A 19-year-old secondary school leaver who was employed as computer operator in one of the business centres in Lagos was rushed to the hospital on a particular evening.
It was a hectic day for him, as there were lots of clients who had come to do registration for examinations on computer on that day, and the young boy was looking forward to closing about 6pm.
At about 5pm, he started blinking with blurred vision and could not concentrate; he came in fatigued. The boy was assessed and examined. He was told that he had typhoid fever and was placed on treatment. After about two days, all the symptoms still persisted till about 2pm.
Is your vision blurred? Are you squinting at the computer screen? Does your head hurt? After a full day’s work, do you feel exhausted? Is it work-related stress or changes to your vision, or something else?
If these symptoms sound familiar, you could be experiencing computer vision syndrome — a common but temporary condition experienced by many people who work on computers for long period of time.
Computers, tablets, e-readers, smart phones and other electronic devices with visual displays all can cause tired eyes, digital eye strain and computer vision syndrome.
Many individuals experience eye discomfort and vision problems when viewing digital screens for extended periods. The level of discomfort appears to increase with the amount of digital screen use.
Symptoms of CVS include eye strain, headaches, blurred vision, dry eyes, neck and shoulder pain, and redness in the eyes, irritated eyes, double vision, dizziness/vertigo and difficulty refocusing the eyes.
Many of the visual symptoms experienced by users are only temporary and will decline after stopping computer work or use of the digital device. However, some individuals may experience continued reduced visual abilities, such as blurred distance vision, even after stopping work at a computer.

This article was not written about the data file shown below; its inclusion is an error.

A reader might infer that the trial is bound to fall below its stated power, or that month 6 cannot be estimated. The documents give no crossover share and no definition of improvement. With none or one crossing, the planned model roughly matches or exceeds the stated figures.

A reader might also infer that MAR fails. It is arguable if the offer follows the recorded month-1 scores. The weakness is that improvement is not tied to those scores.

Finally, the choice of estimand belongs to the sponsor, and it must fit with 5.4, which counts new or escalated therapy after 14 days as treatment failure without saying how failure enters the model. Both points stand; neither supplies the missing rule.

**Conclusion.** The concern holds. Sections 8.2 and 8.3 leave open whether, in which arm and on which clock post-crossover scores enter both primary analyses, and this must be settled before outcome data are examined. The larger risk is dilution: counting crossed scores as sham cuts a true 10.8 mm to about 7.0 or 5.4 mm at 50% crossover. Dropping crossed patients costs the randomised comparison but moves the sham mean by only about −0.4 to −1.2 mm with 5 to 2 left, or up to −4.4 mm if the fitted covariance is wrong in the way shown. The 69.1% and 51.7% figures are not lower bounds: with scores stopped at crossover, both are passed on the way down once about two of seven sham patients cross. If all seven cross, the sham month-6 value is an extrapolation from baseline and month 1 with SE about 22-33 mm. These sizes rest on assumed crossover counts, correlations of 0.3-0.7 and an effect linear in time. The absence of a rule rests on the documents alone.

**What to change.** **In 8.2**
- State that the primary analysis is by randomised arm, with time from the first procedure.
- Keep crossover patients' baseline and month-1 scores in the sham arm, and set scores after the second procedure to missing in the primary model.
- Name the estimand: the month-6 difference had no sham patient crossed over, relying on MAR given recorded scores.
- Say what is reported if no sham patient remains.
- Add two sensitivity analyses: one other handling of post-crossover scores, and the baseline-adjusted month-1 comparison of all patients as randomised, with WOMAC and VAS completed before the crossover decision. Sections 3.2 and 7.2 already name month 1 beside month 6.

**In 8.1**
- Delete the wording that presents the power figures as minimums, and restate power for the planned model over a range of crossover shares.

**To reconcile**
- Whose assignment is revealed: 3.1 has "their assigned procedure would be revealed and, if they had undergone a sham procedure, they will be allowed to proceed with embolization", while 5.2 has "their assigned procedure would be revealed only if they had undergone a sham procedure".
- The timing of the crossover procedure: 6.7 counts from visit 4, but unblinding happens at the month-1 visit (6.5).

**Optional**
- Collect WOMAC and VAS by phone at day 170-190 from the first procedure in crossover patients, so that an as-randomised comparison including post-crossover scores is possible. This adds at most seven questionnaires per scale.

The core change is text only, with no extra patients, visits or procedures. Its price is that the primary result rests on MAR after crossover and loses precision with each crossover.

Some important factors in preventing or reducing the symptoms of CVS have to do with the computer and how it is used. This includes lighting conditions, chair comfort, location of reference materials, position of the monitor, and the use of rest breaks.
Location of computer screen: Most people find it more comfortable to view a computer when the eyes are looking downward. Optimally, the computer screen should be 15 to 20 degrees below eye level (about four or five inches) as measured from the centre of the screen; and 20 to 28 inches from the eyes. Adjust the contrast setting on monitors and screens to the best effect.
Seating position: Chairs should be comfortably padded and conform to the body. Chair height should be adjusted so that your feet rest flat on the floor. If your chair has arms, they should be adjusted to provide arm support while you are typing. Your wrists shouldn’t rest on the keyboard when typing.
Reference materials: These materials should be located above the keyboard and below the monitor. If this is not possible, a document holder can be used beside the monitor. The goal is to position the documents so you do not need to move your head to look from the document to the screen.
Lighting: Position the computer screen to avoid glare, particularly from overhead lighting or windows. Use blinds or drapes on windows and replace the light bulbs in desk lamps with bulbs of lower wattage. Use full spectrum fluorescent bulbs.
Anti-glare screens: If there is no way to minimise the glare from light sources, consider using a screen glare filter. These filters decrease the amount of light reflected from the screen.
Frequent breaks: Taking frequent breaks while at work helps in reducing the risk of fatigue caused by computer vision syndrome. Every 20-30 minutes that one spends at the system, a 20-30 second break is all that is required.
A routinely recommended approach is to consciously blink the eyes periodically (this helps replenish the tear film) and to look out the window to a distant object or to the sky.
Comprehensive eye examination: A regular eye examination with an optometrist or ophthalmologist is a must for anyone who spends long working hours at the computer. In some cases, glasses, depending on the person’s refractive status, will be generally prescribed, especially for intermediate vision with an anti-reflective coating to minimise the glare emanating from the computer screen.
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